We live in a day and age where political correctness is more widespread than movements for actual social justice. The makeup industry is no exception in this social trend that makes sure voices are heard, but does not bring any actual benefits to society. I’m going to explore a recent topic about the supposedly sexualized name of Kat Von D’s lipstick line. Her bright red lipstick shade is named Underage Red, sparking controversy and anger online because people believed she was condoning child prostitution and over-sexualization of underaged girls in general. Here is what Kat Von D had to say:
I clearly remember wearing a variation of this shade when I was 16 years old. I also remember the feeling of wanting so badly to go see a specific concert at this age, and not being able to get in to the venue because I was underage. Back then, I was already deeply in love with punk rock music, and although in the eyes of many (including my parents), it may have been inappropriate for me to be wearing lipstick. But I did.
“Underage Red” is not a girly, pink shade. It is not a sophisticated, deep red either. It is an unapologetic, bold red. To me, “Underage Red” is feminine rebellion.
Although I do think that public figures should especially watch the words and labels they put out there, I appreciate Kat Von D’s unwillingness to apologize for a message that was not her own. Also, it is interesting how a lot of netizens straight-up flipped shit even when they did not know the background of the lipstick name.
Many people tell me that sometimes, intent does not matter – it is impact. I get that. Racists, sexists, and many other people always “didn’t mean” what they said “in that way”, but in the end, it is still a reflection of their social ignorance and should be pointed out. However, with this case, I must say that I feel differently. If we take the time to look at Kat Von D’s commentary on how she thought of the name, we would realize that advocating child prostitution wasn’t really on her mind – in fact, it was an act of “feminine rebellion”. Once again, wearing makeup does not automatically associate with pleasing men, sexually or otherwise.The fact that so many netizens assumed this saddens me, because I believe (like Kat Von D) makeup can actually be empowering, rebellious, brave. Furthermore, public figures are human too, and their voices should not be self-censored just because of a feared impact – this can lead us down a dangerous path of silence instead of discussion, of fearing instead of facing.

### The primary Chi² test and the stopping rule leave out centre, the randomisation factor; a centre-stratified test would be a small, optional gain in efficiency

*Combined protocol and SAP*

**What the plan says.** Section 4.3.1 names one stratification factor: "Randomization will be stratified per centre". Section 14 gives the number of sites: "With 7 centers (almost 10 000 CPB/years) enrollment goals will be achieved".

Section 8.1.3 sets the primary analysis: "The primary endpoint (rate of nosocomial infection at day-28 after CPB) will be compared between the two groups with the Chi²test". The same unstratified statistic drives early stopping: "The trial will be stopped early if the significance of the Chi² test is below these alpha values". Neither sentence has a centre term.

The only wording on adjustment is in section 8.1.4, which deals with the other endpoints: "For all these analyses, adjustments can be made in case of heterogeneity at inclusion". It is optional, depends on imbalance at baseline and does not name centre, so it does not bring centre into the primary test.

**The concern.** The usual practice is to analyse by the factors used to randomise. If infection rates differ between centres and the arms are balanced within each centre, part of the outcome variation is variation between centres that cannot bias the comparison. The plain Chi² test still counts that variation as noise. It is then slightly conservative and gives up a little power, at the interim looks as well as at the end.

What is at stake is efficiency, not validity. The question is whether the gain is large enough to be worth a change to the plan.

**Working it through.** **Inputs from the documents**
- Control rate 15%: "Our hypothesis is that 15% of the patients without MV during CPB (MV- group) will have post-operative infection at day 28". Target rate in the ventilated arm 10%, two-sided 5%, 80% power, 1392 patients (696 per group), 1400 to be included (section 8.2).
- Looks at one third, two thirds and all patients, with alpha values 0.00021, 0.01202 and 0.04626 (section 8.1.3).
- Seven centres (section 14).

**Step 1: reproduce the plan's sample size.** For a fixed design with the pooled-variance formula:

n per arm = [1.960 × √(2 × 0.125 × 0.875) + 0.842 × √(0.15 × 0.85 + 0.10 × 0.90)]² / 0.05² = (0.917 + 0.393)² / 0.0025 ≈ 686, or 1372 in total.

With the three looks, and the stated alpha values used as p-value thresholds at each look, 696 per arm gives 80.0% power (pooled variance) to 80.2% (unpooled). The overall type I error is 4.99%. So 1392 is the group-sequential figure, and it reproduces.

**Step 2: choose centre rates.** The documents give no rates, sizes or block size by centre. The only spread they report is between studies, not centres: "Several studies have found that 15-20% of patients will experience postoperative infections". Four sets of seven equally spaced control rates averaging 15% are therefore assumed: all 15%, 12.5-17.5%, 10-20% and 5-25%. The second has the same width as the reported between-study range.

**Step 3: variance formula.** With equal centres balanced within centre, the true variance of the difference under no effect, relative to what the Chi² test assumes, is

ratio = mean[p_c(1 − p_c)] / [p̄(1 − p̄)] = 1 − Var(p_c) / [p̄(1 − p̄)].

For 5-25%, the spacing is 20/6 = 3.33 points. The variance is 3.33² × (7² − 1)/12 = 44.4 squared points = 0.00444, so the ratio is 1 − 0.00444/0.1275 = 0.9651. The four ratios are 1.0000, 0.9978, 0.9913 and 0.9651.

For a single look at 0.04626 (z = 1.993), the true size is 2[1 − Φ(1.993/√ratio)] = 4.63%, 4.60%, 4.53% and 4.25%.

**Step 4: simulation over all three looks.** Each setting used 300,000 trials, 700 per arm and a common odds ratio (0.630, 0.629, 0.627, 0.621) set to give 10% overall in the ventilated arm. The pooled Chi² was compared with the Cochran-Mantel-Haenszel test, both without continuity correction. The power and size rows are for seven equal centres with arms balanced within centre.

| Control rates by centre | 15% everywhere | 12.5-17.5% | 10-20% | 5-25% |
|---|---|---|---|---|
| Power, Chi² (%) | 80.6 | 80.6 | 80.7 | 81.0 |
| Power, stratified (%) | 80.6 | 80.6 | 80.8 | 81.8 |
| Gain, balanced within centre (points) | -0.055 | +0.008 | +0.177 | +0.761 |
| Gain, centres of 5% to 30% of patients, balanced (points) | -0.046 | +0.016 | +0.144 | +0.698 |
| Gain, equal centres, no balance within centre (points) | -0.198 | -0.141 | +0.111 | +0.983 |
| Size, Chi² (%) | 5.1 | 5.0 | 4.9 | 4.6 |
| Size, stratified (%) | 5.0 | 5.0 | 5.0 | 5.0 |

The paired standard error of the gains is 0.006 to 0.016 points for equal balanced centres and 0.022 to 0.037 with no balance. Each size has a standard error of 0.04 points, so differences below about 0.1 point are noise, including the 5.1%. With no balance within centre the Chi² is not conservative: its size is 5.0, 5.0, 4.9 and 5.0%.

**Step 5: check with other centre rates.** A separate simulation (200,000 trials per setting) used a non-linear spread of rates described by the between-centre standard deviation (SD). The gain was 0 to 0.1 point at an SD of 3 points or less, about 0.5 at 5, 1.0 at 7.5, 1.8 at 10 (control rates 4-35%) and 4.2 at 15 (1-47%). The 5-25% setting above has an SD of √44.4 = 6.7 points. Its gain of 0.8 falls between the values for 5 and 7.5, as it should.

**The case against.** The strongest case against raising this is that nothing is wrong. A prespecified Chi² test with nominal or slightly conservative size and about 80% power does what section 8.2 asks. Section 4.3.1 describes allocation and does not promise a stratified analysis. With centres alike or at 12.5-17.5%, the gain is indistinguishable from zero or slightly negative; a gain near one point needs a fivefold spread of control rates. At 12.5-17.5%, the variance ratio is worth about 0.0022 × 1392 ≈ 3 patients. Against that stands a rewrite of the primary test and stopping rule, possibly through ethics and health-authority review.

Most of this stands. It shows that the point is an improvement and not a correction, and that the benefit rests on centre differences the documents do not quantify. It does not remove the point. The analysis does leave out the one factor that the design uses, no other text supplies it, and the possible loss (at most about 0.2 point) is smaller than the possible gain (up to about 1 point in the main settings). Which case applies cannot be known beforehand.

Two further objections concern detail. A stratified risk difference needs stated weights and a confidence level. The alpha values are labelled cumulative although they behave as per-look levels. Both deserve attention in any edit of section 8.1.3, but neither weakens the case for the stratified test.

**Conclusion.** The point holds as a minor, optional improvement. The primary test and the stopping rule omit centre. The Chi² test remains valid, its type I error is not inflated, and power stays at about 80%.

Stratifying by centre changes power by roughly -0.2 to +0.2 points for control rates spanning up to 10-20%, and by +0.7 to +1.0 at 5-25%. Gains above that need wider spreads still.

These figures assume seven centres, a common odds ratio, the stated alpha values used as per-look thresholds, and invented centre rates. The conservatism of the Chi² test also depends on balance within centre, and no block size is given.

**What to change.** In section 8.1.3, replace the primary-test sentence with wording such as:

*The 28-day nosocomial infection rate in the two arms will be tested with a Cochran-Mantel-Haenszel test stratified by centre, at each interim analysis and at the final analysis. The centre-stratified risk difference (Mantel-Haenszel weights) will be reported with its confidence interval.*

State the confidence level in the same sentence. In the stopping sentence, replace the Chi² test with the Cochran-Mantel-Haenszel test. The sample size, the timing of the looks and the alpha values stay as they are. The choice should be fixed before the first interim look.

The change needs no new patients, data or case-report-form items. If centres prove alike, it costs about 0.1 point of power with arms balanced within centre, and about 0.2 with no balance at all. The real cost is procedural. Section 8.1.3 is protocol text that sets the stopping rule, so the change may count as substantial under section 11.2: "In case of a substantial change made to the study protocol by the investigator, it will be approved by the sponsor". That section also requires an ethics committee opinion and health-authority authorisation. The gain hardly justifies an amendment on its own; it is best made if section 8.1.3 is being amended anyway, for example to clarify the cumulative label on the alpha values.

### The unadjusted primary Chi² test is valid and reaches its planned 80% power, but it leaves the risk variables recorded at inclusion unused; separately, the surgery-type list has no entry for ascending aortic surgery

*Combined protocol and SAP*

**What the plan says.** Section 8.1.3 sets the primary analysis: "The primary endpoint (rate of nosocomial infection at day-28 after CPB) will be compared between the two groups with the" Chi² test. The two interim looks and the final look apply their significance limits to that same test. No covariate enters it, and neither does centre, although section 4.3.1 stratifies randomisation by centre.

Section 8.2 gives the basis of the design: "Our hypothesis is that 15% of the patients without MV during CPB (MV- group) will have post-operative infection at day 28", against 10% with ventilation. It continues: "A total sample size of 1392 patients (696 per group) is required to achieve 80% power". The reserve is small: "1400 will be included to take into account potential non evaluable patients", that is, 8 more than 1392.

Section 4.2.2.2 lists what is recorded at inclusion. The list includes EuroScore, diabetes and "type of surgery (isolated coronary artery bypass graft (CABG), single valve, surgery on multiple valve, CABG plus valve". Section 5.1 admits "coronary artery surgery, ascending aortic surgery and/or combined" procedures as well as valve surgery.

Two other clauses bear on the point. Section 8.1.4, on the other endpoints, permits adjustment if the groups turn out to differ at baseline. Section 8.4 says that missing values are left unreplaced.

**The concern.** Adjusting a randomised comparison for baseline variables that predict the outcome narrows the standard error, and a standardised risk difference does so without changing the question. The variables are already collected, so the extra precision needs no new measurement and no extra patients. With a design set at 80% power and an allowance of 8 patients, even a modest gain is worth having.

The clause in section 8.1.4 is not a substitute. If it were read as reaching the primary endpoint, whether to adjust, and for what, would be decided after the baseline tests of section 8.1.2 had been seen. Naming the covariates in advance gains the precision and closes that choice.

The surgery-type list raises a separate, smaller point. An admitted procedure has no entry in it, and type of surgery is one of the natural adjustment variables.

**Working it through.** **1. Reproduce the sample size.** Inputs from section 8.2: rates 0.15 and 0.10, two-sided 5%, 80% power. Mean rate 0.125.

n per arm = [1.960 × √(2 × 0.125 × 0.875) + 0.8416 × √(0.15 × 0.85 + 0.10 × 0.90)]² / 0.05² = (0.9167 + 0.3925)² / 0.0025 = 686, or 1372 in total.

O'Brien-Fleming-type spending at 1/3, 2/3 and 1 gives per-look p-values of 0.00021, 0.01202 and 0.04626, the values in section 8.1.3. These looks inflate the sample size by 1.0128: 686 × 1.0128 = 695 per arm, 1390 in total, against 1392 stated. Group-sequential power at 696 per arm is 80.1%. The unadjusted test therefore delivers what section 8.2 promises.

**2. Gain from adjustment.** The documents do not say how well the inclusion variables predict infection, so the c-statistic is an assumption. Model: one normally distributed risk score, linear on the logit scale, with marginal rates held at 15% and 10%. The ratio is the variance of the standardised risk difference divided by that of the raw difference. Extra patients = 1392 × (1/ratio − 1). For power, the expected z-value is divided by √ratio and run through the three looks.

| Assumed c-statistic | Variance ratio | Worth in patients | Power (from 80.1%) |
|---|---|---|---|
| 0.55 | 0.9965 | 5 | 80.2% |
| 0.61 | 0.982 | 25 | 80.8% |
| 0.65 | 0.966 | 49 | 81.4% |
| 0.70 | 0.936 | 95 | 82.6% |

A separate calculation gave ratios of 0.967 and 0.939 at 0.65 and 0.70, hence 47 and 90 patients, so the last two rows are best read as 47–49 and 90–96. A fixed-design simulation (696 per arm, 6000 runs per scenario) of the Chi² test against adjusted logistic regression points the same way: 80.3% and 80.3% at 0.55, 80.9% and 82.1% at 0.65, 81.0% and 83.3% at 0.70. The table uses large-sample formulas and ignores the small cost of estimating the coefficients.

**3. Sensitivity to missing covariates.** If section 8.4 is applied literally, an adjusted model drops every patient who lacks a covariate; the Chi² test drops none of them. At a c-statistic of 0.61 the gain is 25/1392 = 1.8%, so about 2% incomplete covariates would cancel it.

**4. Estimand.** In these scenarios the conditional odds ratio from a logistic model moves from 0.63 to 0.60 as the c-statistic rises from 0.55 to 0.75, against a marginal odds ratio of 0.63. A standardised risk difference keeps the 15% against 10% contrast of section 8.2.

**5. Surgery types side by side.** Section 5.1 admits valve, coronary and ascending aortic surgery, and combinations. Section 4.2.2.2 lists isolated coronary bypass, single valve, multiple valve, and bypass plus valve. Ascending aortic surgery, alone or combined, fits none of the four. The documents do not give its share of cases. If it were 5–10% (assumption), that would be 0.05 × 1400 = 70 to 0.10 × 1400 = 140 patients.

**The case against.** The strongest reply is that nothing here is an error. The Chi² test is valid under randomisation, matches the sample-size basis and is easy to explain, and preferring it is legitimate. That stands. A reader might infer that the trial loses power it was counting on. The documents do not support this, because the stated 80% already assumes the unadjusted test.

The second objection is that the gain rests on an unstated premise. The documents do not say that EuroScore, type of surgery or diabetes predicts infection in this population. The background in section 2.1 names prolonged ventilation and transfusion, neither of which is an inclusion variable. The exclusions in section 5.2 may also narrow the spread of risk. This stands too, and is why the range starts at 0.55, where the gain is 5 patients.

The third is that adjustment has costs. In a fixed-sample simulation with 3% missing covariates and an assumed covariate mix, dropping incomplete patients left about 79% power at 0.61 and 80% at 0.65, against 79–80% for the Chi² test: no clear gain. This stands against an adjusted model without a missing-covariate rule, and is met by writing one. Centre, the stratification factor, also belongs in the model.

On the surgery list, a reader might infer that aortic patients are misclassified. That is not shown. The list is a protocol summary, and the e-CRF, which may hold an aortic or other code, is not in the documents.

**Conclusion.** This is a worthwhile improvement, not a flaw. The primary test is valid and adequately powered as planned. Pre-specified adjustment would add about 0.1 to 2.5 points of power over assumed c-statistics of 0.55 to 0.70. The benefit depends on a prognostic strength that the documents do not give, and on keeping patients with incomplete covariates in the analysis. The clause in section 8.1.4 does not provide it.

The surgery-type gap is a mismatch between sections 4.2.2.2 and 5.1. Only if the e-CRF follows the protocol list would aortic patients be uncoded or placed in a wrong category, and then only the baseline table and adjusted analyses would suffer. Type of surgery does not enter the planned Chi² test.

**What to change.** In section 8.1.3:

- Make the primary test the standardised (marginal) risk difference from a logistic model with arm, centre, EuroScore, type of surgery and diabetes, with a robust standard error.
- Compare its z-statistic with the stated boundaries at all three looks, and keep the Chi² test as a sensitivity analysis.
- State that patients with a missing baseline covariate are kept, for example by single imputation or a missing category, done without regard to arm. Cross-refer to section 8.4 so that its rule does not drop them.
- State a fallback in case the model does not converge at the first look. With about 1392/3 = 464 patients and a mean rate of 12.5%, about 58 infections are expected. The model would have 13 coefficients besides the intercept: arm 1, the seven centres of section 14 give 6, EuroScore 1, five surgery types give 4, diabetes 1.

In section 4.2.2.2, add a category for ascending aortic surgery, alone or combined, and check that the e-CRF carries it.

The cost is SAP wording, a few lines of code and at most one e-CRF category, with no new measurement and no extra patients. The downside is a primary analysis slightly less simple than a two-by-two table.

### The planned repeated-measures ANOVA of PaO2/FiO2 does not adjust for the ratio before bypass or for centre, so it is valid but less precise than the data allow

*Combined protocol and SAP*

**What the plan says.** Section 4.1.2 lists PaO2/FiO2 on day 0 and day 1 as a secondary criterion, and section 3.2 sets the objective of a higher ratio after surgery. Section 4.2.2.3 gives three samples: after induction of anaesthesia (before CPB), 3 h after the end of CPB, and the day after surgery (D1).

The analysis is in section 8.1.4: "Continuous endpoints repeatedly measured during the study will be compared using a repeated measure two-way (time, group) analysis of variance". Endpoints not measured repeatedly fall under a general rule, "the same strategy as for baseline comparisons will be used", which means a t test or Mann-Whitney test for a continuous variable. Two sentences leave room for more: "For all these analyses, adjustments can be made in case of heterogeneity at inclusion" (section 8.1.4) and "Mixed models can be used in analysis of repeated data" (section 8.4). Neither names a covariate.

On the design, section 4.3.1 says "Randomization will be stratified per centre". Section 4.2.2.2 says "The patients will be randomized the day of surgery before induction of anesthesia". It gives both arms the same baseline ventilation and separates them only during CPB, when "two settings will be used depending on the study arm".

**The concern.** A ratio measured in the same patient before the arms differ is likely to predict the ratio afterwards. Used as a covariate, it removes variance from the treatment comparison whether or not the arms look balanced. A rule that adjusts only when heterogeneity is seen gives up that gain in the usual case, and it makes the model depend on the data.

Honestly, I’m not quite sure how I feel about her “unapology”, even though I intuitively support her. However, what this misunderstanding should teach us is the negative way in which political correctness can snuff out creative expression and actually, empowerment for oppressed groups in the US and worldwide. People who try to call others out for the sake of superficial political correctness need to realize that they are hurting the progress of social justice and stifling discussion on key issues – the goal they are “fighting” for in fact not being achieved precisely because of their overflowing of nonsensical, at times even pretentious, anger. When you stifle something before giving it the chance to speak for itself, rather than reflecting on the social consequences after educating yourself on the particular issue at hand, it can lead to dangerous circumstances. I will finish by a digression, as I want to qualify myself: I do believe a certain amount of political correctness does work for the better good – the popular trends against slut shaming or the campaign to “check your privilege” seem to be effective. But, one might ask, does political correctness just a new form of etiquette that just silences us or does it actually change our perspective on deep-rooted social issues at hand?